And then HBCUs will have to take self-corrective action. These measures are internal to institutions and require internal leadership, but President Barack Obama recently gave HBCUs a much-needed lift. In an unprecedented acknowledgment of the importance of HBCUs, Obama has ordered that every agency within the federal government actively seek out opportunities for HBCUs to participate in federal programs. Importantly, the president did not call for affirmative action for HBCUs. He called for the engagement of HBCUs, which will be based on their merits.

The problem is that many HBCUs have been ill-equipped to be full participants in solving the nation’s problems or helping it reach the president’s educational goal for America to have the most educated citizenry in the world in next decade. Many HBCUs have neither the internal managerial capacity nor institutional outcomes necessary to take full advantage of the president’s mandate, which should be a wake-up call to all of us who value HBCUs that their sustainability rests in great measure on how well they are managed to achieve their aims.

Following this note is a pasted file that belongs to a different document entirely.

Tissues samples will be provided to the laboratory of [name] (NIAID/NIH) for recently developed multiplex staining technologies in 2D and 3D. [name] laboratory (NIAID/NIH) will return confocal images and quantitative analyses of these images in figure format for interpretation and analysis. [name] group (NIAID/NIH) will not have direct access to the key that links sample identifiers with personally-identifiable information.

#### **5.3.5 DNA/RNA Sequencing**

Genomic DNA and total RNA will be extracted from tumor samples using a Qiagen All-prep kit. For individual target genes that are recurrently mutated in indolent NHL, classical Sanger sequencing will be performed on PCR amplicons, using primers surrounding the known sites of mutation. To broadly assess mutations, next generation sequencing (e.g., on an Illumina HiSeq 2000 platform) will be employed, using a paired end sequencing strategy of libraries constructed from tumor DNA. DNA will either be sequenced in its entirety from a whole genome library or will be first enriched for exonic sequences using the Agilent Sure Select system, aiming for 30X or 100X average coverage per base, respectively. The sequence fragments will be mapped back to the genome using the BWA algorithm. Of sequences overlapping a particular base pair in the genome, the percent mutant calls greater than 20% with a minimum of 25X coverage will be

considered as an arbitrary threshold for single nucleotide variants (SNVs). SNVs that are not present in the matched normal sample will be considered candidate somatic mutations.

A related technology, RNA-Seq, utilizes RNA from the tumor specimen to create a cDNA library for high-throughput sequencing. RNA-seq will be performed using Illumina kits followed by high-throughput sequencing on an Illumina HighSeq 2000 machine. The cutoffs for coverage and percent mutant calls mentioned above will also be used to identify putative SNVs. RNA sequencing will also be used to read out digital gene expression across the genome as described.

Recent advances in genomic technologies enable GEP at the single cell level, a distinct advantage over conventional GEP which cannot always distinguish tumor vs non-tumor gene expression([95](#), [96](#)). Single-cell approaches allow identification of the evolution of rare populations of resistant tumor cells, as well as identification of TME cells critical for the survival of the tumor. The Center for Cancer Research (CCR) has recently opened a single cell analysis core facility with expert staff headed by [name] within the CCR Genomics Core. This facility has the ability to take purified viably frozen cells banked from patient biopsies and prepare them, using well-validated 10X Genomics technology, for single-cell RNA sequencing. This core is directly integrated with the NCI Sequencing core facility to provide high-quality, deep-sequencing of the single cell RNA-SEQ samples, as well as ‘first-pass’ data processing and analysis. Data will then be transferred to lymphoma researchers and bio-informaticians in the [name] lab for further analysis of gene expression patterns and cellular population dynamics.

Yet, some HBCUs stand out as models, not just among other HBCUs but among institutions nationally, for their insightfulness. For instance, Spelman College has long been the envy of HBCUs for garnering private donations and public support, for enrolling well-prepared students, for being a leader in student success and for having the highest graduation rate among all HBCUs. But Spelman did not get there without a persistent effort.